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Time in a Bottle - Sur Lees Aging

We caught up with Tom Tiburzi on a beautiful fall day in Napa as he was heading to the Chandon wine cellar, where thousands of bottles of bubbly are aged in a temperature-controlled environment.

Tom Tiburzi - Domaine Chandon Winemaker

We caught up with Tom Tiburzi on a beautiful fall day in Napa as he was heading to the Chandon wine cellar, where thousands of bottles of bubbly are aged in a temperature-controlled environment.

Walking past stacks and stacks of aging bubbly, Tiburzi talked about the complex transformations that occur over time inside each bottle and explained why all Chandon sparkling wines are aged “on the lees” (from the French sur lees) for up to 7 years before they are released.

The art of aging gracefully

"We make all our sparkling wines using the méthode traditionelle, where the grape juice is fermented twice: once in the fermentation tank, and a second time inside the bottle where the aging takes place. During this second phase, each tier in our range of sparkling wines is aged for a different length of time, in order to produce its characteristic flavor and style."

"Bottle fermentation takes up to 3 months, then the sur lees aging process begins. At Chandon, we leave the bottles lying on their sides in special racks for just the right amount of time to enhance the style of each of our product tiers (up to 2 years for our Classic tier, at least 3 years for our Reserve tier, up to 5 years for etoile Brut and etoile Rosé, and 7 years for etoile Tête de Cuvée). The wine remains sur lees until the distinctive flavors of each Chandon bubbly develops."

Each tier in our range of sparkling wines is aged for a different length of time, in order to produce its characteristic flavor and style.

"Do you see the sediment at the bottom of this bottle?” Tiburzi said, as he held it up to the light again. “This is what we call ‘the yeast lees.’ Yeast thrives on sugar. Once the sugar in the wine has been consumed, the yeast die. Their cell walls break down into smaller and smaller fragments that seep into the resting wine to enhance aromas, flavors and mouth feel."

"The scientific term for this process is ‘autolysis,’ in which the polysaccharides, fatty acids and proteins that comprise the cell wall and membrane are broken down into smaller and smaller molecules that contribute to the aroma and flavor profile of the wine."

Years 1–2: Petite bubbles, big flavors

"By the end of the first year, the fruit flavors marry and dominate the wine as the compounds released by autolysis have a noticeable impact, creating creamy mouth feel, and hints of toasty aromas and flavors."

"During the second year, fruit expression, although still dominant, begins sharing the stage with development from the yeast breaking down. The wine becomes more viscous and mouth coating; this viscosity also works to make the bubbles smaller — a characteristic of a fine sparkling wine. At this time, there are hints of toasted bread and nuts from the progressing yeast autolysis. Chandon's Classic tier is designed to have vibrant fruit and soft finish and is released by the end of the second year in the bottle."

Chandon's Classic Tier is designed to have vibrant fruit and soft finish and is released by the end of the second year in the bottle.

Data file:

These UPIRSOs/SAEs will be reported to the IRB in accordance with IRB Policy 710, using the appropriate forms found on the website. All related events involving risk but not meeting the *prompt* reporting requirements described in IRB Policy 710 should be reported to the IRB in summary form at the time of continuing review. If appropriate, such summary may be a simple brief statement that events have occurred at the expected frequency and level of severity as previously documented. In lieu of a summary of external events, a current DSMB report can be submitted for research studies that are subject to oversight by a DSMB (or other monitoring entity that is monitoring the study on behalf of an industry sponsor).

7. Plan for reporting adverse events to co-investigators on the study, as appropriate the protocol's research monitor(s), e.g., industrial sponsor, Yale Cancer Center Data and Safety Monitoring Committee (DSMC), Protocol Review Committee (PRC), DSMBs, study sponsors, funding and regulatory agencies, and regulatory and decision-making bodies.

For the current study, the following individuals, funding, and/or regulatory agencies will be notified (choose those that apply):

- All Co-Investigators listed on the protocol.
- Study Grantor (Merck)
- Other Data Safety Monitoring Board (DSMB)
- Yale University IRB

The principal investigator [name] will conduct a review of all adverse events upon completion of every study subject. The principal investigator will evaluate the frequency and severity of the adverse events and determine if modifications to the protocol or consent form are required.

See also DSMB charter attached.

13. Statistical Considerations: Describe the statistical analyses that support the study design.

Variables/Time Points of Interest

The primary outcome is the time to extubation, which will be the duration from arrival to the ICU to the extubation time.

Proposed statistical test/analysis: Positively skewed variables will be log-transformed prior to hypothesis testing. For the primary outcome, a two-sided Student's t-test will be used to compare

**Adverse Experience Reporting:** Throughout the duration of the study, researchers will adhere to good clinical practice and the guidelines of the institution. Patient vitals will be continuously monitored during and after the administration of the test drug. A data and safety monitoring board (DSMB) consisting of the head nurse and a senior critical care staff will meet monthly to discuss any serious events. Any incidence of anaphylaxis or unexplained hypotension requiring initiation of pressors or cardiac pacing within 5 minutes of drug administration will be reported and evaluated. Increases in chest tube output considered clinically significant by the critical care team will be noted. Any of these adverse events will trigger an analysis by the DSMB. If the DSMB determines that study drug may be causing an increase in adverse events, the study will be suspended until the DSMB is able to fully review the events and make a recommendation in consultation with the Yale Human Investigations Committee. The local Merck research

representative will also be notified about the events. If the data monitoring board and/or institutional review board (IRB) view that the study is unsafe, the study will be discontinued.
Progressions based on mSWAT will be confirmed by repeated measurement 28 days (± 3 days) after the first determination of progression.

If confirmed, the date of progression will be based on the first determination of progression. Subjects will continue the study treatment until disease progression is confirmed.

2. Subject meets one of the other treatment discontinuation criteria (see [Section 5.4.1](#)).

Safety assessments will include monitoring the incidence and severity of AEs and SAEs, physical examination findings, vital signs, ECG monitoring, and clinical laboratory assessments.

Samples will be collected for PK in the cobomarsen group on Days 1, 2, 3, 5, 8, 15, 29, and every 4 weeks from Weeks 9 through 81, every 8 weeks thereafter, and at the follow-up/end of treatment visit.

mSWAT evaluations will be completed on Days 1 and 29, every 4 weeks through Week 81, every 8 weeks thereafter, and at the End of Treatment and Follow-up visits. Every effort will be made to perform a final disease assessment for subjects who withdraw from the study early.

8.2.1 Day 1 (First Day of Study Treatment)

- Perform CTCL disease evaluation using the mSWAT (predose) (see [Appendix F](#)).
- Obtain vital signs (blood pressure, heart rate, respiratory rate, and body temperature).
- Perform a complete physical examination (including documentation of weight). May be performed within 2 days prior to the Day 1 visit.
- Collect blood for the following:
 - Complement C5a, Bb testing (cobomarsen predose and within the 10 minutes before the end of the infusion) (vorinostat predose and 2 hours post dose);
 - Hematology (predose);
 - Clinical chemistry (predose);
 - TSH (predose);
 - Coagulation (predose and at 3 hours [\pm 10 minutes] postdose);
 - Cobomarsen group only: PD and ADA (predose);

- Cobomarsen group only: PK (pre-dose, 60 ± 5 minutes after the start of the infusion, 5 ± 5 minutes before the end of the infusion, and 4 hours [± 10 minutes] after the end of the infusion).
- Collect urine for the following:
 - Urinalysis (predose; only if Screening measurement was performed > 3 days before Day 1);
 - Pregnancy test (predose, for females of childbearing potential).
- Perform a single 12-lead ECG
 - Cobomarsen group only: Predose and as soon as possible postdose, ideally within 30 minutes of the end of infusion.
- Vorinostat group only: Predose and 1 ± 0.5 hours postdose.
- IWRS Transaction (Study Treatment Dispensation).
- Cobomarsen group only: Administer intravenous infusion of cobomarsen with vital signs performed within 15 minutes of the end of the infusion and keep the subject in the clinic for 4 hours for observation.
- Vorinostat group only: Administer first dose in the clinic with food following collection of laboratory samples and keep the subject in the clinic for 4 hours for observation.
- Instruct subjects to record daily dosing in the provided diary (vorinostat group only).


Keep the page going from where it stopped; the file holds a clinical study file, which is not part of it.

Year 3: From fresh fruit to toastiness

"Autolysis is peaking during the third year and the subsequent rich and toasty characters begin to dominate as the overt fruit flavors and aromas evolve into subtle complexity. Viscosity increases making the wine more mouth coating and forcing tinier bubbles. To the point, Chandon’s Reserve and Vintage tier wines are released with a minimum of three years sur lees."

Years 4–5: Layers of complexity

"Autolysis continues through the fourth and fifth years, but at a much slower rate as the enzymes become less active and there is simply less intact yeast material remaining to break down. At the same time, oxygen has been slowly entering through the bottle closure, adding rich complexity and supporting descriptors such as caramel and baked apple, with restrained notes of vermouth and sherry. The palate builds intensity and texture as all of the wine’s components integrate and harmonize to build seamless layers of complexity. Viscosity is still increasing, but at a much slower rate. The wine is very creamy and the bubbles fine. Sparkling wines with higher levels of acidity soften on the palate, affirming that they are ready for release. For example, the etoile tier's elegant style depends upon aging sur lees for 5 years."

Year 7: Our ultimate cuvées

Only the greatest sparkling wines are left to age sur lees for more than 5 years. For these chosen cuvées, the extra years are well worth the wait. One example is etoile Tête de Cuvée, the noblest and most prestigious wine from the house of Chandon.

"etoile Tête de Cuvée is aged 7 years sur lees," said Tiburzi, delicately removing a bottle from one of the aging racks. "Like the very best still wine vintages, sparkling wines designed to be aged this long are typically tight and austere when young. Having spent the better part of a decade in the bottle, they begin to show their full potential of finesse and elegance, reaching a level of viscosity and creaminess that is rarely found in sparkling wines."

"It is awesome to think of the future moment when this bottle will be opened, years from today," said Tiburzi, holding it admiringly in his hands. "A wedding for a couple who have yet to fall in love, a college graduation for a kid who is still in junior high, an impromptu gathering of friends who have never even met. Silently the months and years will go by until this wine is ready. The day it is opened, a fabulous, complex sparkling wine will emerge. And it will be well worth the wait."